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January 19, 2005

Measuring Risk: Al Qaeda v. Disease and Global Warming

In the wake of the Indian Ocean Tsunami, I made the heretical statement that "there are many other threats -- yes MORE IMPORTANT than the threat from terrorism -- that we are neglecting in favor of the 'war on terror.'" The point is that disease and environmental catastrophes kill far more people than ever die from wars of any kind. As an example, I noted ten times more Americans died in the 1918 influenza epidemic than during WWI.

None of the warbloggers caught the post at the time, but American Future has now belatedly weighed in with these comments which I think are worth responding to

It's simply impossible to know whether the threats to health and the environment are more serious than the threat of additional terrorism.
While the past never determines the future, the fact that such health and environmental threats have always been more devastating than war in the past is a significant argument. Yet in the past, governments still loved hyping the threat of war to fund armies over dealing with health and environmental threats. Bush is following older patterns -- hyping war to strengthen the government's popularity through fear -- because dealing with long-term problems like the environment and disease inherently don't deliver the same partisan gains.

And of course my point is that if we take the possibility of terrorism seriously enough to spend hundreds of billions, our comparative lack of spending on other serious threats of more certain danger reflects the fact that it is not risk assessment but the ideological gains for the government from hyping the terrorist threat that leads to this disparity.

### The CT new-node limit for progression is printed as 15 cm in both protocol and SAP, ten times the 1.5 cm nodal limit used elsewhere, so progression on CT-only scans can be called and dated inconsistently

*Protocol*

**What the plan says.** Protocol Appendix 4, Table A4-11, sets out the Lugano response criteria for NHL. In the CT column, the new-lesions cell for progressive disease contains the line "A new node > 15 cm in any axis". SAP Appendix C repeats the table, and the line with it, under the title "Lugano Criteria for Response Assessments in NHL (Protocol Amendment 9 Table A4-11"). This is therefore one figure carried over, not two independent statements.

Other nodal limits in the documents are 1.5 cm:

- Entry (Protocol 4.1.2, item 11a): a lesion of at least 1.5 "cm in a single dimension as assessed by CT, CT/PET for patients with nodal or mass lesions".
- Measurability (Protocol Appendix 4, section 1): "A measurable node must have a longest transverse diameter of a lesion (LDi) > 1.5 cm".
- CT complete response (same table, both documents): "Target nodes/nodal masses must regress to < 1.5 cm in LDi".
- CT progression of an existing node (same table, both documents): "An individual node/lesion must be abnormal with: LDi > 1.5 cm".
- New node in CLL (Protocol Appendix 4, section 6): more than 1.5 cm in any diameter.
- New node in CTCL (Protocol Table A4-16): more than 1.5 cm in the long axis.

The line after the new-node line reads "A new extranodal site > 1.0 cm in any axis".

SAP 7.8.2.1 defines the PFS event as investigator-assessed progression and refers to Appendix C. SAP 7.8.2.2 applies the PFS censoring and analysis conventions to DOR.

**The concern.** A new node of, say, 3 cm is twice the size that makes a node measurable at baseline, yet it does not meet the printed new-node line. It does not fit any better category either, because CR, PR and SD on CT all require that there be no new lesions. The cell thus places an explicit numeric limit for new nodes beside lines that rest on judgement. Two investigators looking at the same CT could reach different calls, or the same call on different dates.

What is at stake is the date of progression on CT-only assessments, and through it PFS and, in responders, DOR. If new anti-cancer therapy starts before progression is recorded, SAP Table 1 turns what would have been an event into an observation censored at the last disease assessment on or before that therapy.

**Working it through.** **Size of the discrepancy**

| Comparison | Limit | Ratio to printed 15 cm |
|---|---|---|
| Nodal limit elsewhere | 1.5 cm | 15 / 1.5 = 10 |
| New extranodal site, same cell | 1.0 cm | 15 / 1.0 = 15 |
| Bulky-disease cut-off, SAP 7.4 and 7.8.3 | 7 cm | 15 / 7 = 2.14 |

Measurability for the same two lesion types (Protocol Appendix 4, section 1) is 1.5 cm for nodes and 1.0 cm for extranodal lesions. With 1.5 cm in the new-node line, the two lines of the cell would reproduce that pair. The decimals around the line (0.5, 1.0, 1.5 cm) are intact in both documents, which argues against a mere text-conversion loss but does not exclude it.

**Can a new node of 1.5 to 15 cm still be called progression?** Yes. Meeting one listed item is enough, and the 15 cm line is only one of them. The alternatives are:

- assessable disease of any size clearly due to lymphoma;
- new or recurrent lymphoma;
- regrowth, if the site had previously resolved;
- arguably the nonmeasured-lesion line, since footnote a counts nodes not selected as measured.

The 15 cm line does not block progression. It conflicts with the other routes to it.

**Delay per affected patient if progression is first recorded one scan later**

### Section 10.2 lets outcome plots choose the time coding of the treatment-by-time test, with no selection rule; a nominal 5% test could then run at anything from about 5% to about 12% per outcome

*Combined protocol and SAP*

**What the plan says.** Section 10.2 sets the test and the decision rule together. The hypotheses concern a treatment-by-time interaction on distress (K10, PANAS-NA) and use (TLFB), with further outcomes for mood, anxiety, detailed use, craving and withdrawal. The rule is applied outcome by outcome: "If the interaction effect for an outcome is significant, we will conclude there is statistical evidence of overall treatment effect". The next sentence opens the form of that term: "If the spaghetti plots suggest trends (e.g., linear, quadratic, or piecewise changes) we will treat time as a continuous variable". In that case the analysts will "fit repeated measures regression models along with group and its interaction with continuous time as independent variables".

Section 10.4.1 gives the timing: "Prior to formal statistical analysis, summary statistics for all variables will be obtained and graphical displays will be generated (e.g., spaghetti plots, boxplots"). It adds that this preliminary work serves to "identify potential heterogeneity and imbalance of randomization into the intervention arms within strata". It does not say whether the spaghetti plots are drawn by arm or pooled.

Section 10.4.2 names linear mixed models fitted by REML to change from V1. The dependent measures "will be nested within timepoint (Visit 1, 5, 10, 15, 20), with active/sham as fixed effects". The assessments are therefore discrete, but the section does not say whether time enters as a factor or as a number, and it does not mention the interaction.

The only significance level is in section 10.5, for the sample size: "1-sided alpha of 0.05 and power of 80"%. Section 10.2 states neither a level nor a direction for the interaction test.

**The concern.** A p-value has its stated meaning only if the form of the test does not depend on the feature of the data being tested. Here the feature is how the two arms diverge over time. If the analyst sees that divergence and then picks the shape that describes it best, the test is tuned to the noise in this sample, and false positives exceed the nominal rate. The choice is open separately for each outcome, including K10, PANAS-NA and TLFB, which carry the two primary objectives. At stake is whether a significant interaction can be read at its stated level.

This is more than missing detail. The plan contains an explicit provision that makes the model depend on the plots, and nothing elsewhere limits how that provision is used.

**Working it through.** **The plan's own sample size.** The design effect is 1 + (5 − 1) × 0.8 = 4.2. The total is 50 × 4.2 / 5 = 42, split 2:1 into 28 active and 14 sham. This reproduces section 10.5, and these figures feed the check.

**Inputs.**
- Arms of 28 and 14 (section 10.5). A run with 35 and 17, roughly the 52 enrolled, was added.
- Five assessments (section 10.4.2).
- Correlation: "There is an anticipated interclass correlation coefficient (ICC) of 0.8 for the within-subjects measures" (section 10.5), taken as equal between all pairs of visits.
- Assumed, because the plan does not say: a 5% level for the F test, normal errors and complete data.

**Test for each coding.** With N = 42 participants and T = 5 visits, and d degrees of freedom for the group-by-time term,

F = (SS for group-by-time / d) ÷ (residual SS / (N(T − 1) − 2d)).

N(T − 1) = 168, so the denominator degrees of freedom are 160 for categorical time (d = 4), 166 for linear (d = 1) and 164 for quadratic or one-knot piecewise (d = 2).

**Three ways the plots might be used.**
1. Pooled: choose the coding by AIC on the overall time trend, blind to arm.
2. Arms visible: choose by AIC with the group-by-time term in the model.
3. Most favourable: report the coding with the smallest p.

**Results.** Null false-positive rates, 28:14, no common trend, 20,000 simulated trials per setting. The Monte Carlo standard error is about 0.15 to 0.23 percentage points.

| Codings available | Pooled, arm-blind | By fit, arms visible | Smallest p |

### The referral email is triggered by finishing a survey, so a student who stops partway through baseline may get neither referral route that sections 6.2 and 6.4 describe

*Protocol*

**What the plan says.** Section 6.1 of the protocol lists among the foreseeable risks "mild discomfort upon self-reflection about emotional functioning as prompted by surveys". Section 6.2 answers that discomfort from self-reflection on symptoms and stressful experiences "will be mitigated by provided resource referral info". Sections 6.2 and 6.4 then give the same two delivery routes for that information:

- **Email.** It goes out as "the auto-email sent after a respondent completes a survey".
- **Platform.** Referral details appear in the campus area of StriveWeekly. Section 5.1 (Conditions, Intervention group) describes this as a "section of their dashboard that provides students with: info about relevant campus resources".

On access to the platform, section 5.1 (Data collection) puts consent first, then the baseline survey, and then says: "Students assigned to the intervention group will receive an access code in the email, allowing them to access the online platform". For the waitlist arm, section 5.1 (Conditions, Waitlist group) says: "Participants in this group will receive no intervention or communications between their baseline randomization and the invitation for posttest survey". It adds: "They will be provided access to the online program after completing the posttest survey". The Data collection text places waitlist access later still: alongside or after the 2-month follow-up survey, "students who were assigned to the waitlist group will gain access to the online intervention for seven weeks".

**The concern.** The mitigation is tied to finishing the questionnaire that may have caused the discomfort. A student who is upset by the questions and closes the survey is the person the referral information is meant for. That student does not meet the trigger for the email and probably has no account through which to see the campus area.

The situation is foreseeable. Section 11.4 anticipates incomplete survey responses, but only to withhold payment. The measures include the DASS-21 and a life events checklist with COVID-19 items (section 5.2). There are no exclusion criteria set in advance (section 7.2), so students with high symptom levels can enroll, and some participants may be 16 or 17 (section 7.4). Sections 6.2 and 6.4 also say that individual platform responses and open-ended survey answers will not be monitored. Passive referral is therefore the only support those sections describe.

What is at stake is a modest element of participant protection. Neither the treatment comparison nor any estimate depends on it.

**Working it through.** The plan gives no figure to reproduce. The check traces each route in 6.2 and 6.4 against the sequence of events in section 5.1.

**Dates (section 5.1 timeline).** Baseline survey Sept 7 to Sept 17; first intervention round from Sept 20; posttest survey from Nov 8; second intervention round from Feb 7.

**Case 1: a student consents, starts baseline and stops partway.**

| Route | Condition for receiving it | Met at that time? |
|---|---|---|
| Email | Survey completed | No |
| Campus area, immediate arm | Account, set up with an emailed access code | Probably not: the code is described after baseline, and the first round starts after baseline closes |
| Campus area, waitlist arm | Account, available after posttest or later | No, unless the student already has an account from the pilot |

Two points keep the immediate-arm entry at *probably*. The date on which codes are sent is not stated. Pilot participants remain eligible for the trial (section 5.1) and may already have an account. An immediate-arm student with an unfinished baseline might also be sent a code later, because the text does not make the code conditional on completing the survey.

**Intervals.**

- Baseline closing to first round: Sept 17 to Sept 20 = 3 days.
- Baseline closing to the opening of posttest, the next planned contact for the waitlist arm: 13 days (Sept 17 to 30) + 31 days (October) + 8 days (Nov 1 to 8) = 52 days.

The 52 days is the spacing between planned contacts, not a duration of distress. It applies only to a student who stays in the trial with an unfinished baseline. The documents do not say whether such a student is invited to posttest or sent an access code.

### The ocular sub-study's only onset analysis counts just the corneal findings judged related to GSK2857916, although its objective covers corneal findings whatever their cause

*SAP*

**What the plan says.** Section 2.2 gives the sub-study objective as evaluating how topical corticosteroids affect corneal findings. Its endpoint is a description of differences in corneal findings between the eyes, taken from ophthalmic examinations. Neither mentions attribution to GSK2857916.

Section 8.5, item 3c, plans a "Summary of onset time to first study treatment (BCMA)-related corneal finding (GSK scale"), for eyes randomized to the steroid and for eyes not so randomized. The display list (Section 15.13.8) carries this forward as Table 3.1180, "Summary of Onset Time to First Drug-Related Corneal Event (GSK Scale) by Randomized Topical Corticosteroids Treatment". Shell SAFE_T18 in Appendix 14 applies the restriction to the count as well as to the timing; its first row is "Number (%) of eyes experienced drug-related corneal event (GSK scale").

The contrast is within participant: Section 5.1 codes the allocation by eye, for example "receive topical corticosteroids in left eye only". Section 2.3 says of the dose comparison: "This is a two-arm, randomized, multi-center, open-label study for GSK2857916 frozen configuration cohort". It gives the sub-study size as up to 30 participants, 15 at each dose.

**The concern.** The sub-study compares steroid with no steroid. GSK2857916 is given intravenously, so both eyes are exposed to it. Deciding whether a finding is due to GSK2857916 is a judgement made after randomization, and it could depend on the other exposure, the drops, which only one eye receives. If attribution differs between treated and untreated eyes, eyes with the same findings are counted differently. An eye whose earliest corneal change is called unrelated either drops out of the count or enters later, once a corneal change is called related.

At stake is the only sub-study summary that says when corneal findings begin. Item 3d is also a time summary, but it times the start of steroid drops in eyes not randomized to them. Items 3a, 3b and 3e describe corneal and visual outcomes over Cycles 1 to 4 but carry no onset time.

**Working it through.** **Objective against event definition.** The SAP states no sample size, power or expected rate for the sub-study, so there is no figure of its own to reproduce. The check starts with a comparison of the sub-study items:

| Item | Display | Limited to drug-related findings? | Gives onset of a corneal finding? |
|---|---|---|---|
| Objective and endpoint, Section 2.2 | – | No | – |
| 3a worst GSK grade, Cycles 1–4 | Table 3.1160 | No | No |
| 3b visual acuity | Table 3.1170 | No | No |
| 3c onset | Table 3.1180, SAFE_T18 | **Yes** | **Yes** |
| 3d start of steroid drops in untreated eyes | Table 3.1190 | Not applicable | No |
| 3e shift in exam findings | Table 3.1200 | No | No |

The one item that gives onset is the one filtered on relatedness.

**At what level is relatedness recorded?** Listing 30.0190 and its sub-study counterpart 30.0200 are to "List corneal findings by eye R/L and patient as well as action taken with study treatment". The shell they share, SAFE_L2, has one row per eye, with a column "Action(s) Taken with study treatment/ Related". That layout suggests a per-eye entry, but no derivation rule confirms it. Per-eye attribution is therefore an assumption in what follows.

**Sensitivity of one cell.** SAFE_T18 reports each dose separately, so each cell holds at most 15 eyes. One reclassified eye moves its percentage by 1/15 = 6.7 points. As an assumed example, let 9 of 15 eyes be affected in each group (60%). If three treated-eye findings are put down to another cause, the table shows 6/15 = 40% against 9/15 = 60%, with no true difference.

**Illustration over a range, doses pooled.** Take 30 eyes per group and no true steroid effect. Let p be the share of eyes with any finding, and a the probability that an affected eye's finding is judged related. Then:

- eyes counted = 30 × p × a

But terrorism is different, argues American Future:

While there is uncertainty as to its current and prospective capabilities, we know that Al Queda considers it to be a religious duty to acquire nuclear weapons. Only if we succeed in preventing the realization of its intentions will it be true that the health and environmental threats will turn out to be the most serious threats with which we are faced.
So we have a quadruple speculation:
  • that Al Qaeda can acquire nuclear grade material
  • that it can create a usable bomb
  • that it can deliver that bomb to the United States undetected
  • that the explosion will do more harm than environmental and disease threats

    Let's start with the last. The Tsunami we just witnessed killed 115,000 people in Indonesia alone, with up to 75% fatality rates in area of the Aceh province. And disease annually kills more people than a military-grade nuclear weapon likely would in any place other than Manhattan. So a smaller suitcase bomb just doesn't have the death potential that natural threats hold for us. So even when you raise the nuclear scare, Al Qaeda doesn't overpower other threats.

    And of course, that ignores the challenges of Al Qaeda in not having nuclear weapons identified on entry to the US or the even greater challenge of acquiring a nuclear bomb that small. The fact that Saddam Hussein, with all the resources of an oil state, could not acquire nuclear weapons indicates that getting nuclear bombs is not the simple task painted by those hyping the terrorist threat.

    Ironically, the greater threat from terrorism is probably bioterrorism, but the best way to deal with that threat is to seriously ramp up the medical research that would address the whole range of diseases throughout the world. And such research doesn't involve the military hype so useful to politicians. Saluting scientists in white labs is pleasant but it just doesn't have the same evocative political kick, unfortunately.

    Posted by Nathan at January 19, 2005 07:09 AM